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Predators (2010) ***

July 10, 2010

written by: Michael Finch & Alex Litvak (based on characters created by Jim & John Thomas)
produced by: Robert Rodriguez, John Davis & Elizabeth Avellan
directed by: Nimród Antal
rated R (for strong creature violence and gore, and pervasive language)
107 min.
U.S. release date: June 9, 2010
Just as a groggy Adrien Brody suddenly gains consciousness in mid free-fall surrounded by clouds with his limbs flailing in the wind, so does director Nimród Antal immediately immerse his audience into “Predators”. It’s an adrenalized introduction that tells less about the man falling from the sky with a technologically advanced parachute strapped to his torso, and more about the urgency of the situation. It’s also a familiar formula to the “Predator” films of the past where little time is wasted on who the characters are but more on the perilous situation they find themselves in. More important than who they are or where they are from is what they will do given the environment that is thrust upon them.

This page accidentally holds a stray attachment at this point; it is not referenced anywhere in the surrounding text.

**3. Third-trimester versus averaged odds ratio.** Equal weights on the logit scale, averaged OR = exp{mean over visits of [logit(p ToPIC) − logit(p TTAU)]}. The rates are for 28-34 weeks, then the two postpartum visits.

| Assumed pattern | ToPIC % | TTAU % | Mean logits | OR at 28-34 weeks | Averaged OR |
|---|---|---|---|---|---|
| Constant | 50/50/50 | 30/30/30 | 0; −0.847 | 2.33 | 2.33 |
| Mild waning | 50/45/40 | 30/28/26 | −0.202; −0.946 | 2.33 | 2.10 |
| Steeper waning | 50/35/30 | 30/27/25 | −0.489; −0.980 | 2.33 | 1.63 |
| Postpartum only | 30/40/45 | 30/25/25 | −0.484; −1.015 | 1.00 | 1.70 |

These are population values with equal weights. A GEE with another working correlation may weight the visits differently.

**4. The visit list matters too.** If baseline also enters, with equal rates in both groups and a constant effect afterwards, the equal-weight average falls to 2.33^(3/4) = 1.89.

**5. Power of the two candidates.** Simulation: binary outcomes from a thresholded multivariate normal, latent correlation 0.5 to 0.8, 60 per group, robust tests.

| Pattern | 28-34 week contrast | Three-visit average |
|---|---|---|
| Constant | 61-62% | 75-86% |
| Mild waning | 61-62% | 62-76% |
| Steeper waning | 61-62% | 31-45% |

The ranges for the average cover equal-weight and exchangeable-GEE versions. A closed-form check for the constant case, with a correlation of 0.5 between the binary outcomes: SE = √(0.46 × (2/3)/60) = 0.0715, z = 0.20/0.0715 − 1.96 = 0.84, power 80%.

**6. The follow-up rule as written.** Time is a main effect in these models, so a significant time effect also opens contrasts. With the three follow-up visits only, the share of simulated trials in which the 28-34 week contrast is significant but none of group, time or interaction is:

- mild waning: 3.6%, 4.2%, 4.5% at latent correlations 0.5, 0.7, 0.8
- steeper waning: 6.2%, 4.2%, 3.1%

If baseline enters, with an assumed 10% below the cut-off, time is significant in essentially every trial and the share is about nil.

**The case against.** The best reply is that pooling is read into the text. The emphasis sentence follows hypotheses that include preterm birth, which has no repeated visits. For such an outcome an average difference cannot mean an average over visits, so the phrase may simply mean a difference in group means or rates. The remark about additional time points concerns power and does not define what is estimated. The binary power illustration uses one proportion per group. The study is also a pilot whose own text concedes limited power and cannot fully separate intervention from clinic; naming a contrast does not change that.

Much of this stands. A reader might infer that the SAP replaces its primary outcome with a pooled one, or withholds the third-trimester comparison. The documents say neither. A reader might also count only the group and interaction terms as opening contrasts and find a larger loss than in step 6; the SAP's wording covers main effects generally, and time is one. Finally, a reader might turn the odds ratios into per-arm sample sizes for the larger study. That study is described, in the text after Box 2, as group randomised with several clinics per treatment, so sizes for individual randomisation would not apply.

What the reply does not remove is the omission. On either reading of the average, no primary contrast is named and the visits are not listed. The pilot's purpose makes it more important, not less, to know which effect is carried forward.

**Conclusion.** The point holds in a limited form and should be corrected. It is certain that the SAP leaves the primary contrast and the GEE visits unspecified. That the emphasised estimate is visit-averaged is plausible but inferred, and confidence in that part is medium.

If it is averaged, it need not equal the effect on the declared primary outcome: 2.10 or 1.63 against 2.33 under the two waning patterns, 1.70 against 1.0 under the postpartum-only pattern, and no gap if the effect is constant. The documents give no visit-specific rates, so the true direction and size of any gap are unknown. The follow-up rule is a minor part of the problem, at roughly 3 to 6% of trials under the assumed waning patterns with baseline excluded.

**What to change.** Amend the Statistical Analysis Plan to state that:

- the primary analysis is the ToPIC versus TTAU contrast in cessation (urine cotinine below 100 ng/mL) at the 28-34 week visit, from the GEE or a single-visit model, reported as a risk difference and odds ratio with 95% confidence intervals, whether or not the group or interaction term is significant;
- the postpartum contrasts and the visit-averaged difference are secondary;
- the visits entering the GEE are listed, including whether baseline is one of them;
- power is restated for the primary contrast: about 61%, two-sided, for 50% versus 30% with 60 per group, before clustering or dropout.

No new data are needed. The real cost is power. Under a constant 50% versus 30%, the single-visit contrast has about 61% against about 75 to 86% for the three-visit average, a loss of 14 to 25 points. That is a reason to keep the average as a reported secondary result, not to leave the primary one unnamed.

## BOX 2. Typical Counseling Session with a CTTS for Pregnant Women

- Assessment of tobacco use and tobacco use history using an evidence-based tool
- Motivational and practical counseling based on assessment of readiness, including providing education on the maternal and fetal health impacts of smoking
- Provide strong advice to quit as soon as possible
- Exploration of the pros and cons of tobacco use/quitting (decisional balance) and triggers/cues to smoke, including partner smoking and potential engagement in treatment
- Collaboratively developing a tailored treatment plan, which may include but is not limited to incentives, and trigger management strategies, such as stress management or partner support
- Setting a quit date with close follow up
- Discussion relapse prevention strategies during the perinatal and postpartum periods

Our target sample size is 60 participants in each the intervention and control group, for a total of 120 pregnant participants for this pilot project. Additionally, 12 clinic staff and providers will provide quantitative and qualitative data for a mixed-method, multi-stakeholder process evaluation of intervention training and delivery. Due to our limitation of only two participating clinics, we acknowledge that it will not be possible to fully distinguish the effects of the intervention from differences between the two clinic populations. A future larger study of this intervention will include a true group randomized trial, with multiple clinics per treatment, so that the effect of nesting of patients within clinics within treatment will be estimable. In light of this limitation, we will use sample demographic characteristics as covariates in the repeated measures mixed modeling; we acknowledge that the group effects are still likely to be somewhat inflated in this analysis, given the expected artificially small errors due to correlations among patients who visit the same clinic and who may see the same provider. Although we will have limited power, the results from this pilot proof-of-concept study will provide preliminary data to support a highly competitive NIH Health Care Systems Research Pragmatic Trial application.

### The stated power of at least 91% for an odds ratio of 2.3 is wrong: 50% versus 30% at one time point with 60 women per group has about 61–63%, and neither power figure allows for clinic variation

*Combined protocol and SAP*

But we know what’s coming, there will be rasta aliens toying with humans once again.  Antel along with producer Robert Rodriguez, splice together just the right amount of panic and disorientation to keep us absorbed right from the start.  Then they lay out a familiar scenario; a group of people band together in a dense jungle and realize they are being hunted by an otherworldly foe. Only in this case, the jungle is on another planet, the people have never met each other and there are more than just Predators to deal with.
The man we will come to know as Royce (Adrien Brody) is still getting his bearings after dropping into a foreign jungle. Dressed as a mercenary, it would appear he’s the kind of guy who’s well-equipped for just about any situation. We’ll see about that. One by one, he comes across other “experts” in their field respective fields. 
There’s the Mexican (Danny Trejo), an apparent drug cartel enforcer and the